A Simple Guide to Copyright (part 1)


The Copyright Act, 1957 (the “Act”) came into effect from January 1958. The Act has since been amended five times, i.e., in 1983, 1984, 1992, 1994, 1999, and 2012 with the Copyright (Amendment) Act, 2012 being the most relevant for the purposes of this article.

The main reasons for amendments to the Copyright Act, 1957 included bringing the Act in conformity with two WIPO internet treaties concluded in 1996, namely, the WIPO Copyright Treaty (“WCT”) and WIPO Performances and Phonograms Treaty (“WPPT”), which discussed, among other things, protecting the music and film industries; protecting the interests of the authors of works; removal of operational constraints; and enforcement of rights.

Meanwhile, specific amendments incorporated within the Copyright Act in 2012 included: extension of copyright protection in the digital space, such as penalties for circumventing technological protection measures and rights management; liability of internet service providers; introduction of statutory licenses for cover versions and for broadcasting organizations; ensuring the right to receive royalties for authors, and music composers; exclusive economic and moral rights of performers; equal membership rights in copyright societies for authors and other rights owners; and exception of copyrights for physically disabled in accessing works.


What is copyright?

Copyright signifies the ownership of intellectual property by a person or by a group. Music copyright protects ownership and/or a recording.

Copyright is a right provided by law to creators of literary, dramatic, musical and artistic works and producers of cinematograph films and sound recordings. In fact, it is a bundle of rights including, inter alia –

  1. rights of reproduction,
  2. communication to the public, and
  3. adaptation and translation of the work.

While there could be slight variations in the composition of the rights, dependant on the kind of works, copyright ensures certain minimum safeguards of the rights of authors over their creations, thereby protecting and rewarding creativity.

The protection provided by copyright to the efforts of writers, artists, designers, dramatists, musicians, architects, and producers of sound recordings, cinematograph films, and computer software, creates an atmosphere conducive to creativity, which induces them continue creating and motivate others to create.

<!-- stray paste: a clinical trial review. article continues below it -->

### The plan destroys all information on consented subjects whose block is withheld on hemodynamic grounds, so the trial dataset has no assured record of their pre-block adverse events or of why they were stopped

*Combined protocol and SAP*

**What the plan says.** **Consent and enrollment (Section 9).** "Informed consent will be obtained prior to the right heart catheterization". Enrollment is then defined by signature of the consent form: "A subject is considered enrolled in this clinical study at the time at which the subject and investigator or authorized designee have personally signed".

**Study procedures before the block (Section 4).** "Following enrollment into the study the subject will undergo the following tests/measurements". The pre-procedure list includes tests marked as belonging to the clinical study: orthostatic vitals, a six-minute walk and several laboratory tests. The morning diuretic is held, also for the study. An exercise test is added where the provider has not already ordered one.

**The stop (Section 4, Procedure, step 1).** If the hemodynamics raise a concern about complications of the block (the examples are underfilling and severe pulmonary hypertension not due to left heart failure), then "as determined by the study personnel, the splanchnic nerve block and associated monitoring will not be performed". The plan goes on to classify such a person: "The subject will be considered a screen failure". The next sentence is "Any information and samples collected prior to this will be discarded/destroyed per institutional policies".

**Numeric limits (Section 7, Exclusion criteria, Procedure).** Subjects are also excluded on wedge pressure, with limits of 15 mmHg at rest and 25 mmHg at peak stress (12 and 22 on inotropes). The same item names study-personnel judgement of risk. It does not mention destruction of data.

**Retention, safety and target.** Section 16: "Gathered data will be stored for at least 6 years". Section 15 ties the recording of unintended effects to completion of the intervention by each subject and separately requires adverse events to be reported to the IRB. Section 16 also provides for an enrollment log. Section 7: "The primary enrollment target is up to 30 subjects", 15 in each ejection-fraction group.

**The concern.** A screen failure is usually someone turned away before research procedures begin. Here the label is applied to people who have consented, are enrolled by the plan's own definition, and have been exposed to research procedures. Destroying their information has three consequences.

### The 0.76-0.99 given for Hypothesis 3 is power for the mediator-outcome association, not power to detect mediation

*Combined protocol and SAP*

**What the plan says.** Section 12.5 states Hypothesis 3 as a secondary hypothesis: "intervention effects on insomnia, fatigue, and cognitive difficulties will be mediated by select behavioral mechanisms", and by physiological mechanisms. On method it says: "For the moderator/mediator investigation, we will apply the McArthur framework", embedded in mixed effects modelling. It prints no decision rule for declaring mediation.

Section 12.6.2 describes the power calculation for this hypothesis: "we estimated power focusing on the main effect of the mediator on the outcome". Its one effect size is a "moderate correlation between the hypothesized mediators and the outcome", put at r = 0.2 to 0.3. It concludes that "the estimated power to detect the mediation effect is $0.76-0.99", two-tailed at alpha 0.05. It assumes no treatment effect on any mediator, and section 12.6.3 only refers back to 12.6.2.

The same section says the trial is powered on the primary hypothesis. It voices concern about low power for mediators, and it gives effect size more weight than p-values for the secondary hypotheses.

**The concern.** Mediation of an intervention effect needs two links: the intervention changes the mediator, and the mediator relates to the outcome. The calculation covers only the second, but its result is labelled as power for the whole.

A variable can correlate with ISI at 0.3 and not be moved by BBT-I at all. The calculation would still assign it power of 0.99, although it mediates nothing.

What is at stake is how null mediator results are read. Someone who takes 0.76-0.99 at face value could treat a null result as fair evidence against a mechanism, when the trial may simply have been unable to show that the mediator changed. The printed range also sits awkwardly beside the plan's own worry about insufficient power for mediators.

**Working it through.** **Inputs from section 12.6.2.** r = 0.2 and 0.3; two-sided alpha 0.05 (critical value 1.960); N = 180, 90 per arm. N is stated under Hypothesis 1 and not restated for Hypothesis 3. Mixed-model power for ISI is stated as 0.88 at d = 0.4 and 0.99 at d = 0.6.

Copyright also grants certain exclusive rights to the author[s], one of the most important being the right to earn money from that intellectual property created. This is called “exploiting” your copyright.

If you created a recording, you own that sound recording. If you composed a song, you own that composition. If you wrote the words, you own its lyrics. If you composed – or wrote the words of – a song as part of a group, each member owns a portion of that song, in case of which you would want each collaborator to provide a sign off on an independent document determining the splits (i.e. the percentage of the song each person owns), and register your copyright accordingly.

The Copyright Act, 1957 protects original literary, dramatic, musical and artistic works, cinematograph films, and sound recordings from unauthorized uses. Unlike the case with patents, copyright protects expressions, not ideas. Hence, there is no copyright protection for ideas, procedures, and methods of operation or mathematical concepts as such.

Please note that to get the protection of copyright, the work – your work – must be original.


read part 2 >>

Share this article

You may also like...

Leave a Reply

Your email address will not be published. Required fields are marked *

Play CAPTCHA Audio
Reload Image